• Cover the prepared fruit with four cups of filtered water and refrigerate for up to 48 hours.
  • When you're ready to make the marmalade, pour the fruit and water out into a low, wide pan. Add the sugar, stir it in and bring it to a boil. You can either finish the cooking process now, or cool it down and let it rest (as described in the blog post above).
  • Cook, stirring regularly, until the syrup thickens, and an instant read thermometer displays a temperature of 222°F.
  • Remove marmalade from heat, funnel into prepared jars, wipe rims, apply lids and rings, and processing in a boiling water bath canner for ten minutes.
  • When time is up, remove the jars from the canner and let them cool on a folded kitchen towel.

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16 thoughts on "Makrut Lime Marmalade"

  • You are magical – I was just given a bunch of limes (regular ones, not Makrut) and didn’t know what to do with them. I pulled out your book (Food in Jars) and thought about doing the lime curd, but I wanted to use the flesh of the limes, too! And look what happened! You posted this! I don’t have quite one and 3/4 total pounds of limes. Would it be okay for me to just use all regular limes, or perhaps substitute some orange or clementines to make up the total?


    1. oops I mean or ADD oranges or clementines to make up the total poundage to 1 and 3/4 lbs? Sorry I’m very sleepy tonight, about to head to bed.

    2. It would be totally fine for you to make up the weight with some other citrus. I’d probably go with clementines or lemons.

      1. Timely reply! I was looking at the two Le Parfait jars I won in your Kitchen Box giveaway ( and wondering if they were safe for hot water bath jam canning. The Le Parfait site instructs you to make the jam, pour into the jars, and TURN UPSIDE DOWN, which they authoritatively call “self-pasteurization”. Uh, no. So it seems this lug lid post of yours is the way to go.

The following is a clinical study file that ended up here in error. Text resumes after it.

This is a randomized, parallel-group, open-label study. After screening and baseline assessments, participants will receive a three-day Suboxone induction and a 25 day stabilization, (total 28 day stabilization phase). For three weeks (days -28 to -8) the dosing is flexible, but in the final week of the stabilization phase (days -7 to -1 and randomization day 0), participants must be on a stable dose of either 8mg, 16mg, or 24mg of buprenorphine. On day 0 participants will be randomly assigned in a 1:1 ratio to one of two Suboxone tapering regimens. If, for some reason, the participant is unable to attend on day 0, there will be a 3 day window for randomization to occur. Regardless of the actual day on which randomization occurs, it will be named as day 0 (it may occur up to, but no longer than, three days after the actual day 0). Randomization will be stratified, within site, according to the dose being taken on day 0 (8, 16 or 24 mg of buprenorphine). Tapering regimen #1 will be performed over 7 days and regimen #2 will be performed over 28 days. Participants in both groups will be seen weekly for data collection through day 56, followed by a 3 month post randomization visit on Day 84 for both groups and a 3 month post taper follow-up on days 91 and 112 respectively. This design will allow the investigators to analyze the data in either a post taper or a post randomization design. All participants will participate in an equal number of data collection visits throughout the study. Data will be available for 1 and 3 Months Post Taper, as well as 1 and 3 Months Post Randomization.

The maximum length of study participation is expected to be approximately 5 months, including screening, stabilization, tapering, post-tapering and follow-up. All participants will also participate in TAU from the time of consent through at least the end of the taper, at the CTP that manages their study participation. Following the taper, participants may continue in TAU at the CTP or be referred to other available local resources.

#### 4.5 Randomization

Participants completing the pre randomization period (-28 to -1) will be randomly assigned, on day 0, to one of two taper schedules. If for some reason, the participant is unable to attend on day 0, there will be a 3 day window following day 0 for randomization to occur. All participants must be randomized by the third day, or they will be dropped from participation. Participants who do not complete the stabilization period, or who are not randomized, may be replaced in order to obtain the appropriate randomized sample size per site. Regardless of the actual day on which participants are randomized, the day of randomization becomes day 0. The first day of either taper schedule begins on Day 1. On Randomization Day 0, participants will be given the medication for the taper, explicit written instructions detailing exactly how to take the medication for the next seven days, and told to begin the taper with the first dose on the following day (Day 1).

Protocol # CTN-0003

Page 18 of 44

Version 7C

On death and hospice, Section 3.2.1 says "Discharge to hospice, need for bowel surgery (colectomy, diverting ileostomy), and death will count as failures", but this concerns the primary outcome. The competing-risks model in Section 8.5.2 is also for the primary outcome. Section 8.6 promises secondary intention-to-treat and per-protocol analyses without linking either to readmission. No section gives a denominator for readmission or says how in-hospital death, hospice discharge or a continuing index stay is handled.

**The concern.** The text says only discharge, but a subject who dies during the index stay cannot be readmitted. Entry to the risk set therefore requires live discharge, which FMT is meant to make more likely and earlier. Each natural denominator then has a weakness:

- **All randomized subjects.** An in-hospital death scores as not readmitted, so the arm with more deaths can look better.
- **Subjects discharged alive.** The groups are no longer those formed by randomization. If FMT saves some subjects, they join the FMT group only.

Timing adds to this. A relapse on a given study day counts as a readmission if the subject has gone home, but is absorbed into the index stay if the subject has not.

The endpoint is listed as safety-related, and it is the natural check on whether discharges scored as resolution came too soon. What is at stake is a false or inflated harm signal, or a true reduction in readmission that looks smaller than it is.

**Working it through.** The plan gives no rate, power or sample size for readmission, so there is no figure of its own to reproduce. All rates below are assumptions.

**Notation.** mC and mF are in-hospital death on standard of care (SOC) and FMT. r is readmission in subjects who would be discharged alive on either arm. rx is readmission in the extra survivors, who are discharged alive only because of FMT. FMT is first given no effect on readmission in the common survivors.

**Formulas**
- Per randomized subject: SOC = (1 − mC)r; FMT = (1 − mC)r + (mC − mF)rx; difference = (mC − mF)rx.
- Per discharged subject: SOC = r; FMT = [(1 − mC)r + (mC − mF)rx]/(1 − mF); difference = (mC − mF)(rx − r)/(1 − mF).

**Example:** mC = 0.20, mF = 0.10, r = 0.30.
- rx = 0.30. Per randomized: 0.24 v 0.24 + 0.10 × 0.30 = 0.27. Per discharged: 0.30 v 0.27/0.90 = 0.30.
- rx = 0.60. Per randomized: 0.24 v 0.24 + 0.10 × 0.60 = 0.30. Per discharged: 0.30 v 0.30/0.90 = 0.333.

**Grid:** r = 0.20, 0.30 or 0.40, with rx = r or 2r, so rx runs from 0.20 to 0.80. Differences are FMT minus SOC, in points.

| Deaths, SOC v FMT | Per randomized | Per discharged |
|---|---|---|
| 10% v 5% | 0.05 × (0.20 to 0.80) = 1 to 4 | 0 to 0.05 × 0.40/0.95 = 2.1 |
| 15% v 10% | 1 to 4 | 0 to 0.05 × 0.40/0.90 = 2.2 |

Related Q — I have a beautiful Bonne Maman jam jar that I just emptied. It’s been in my fridge a couple of years or so and I think it’s going to be the LAST store-bought jam I ever buy, thanks to you !! It seems to be nearly identical to the Le Parfait jars — do you know any reason why I should NOT buy some new Le Parfait lids and use it for future jamming?

  • Oh my, if I hadn’t changed my business model to reflect at least one ingredient sourced within 100 miles of my business, I would be all over this offering it to my marmalade fanatics. However, I could always enhance it with an additional local ingredient. Maybe mint? Mint and lime…. I’m thinking mojito marmalade! Either way, it looks fantastic and I’m sure it tastes ah-mazing on a cold winter day.

  • Fabulous recipe and some history to boot. I feel pretty ignorant that I didn’t know about the connotations behind the other name for this lime. Thanks for sharing that.

    1. Sara, I feel the same way! I had no idea, but I’m glad to know now. Although I feel like “makrut” may take time some time to wrap my tongue around 🙂

  • I love those jars! Never saw those before, so I’m going to check out the link for what is going on with those special lids and pretty jars. And your marmalade is so pretty.

    (and as the niece of a South African uncle, thank you for your kind sensitivity)

  • I miss making marmalade. This one’s so beautiful, and you made me nostalgic for the Can Jam days, too. I didn’t know the history of the other name for the makrut lime. Thank you for the education.

  • Read the links.

    Had no idea the history and current connotations of Kaffir.

    I kinda like Caffre since that is the earliest reference.

    I don’t know how any of the names are pronounced as I’ve only seen the words in print.

    Could I add the sugar before I refrigerate for 48 hours to macerate like Blue Chair has in her recipes?

  • I love trying new recipes and ideas, thanks! I have a recipe for an orange & meyer lemon marmalade that I wanted to experiment with. Is it safe to can it with a 2″ or so sprig of fresh rosemary in the jar?

    1. It safe to include a small amount of fresh rosemary in a high acid preserve, but it doesn’t always taste great. The rosemary often gets bitter over time in the jar.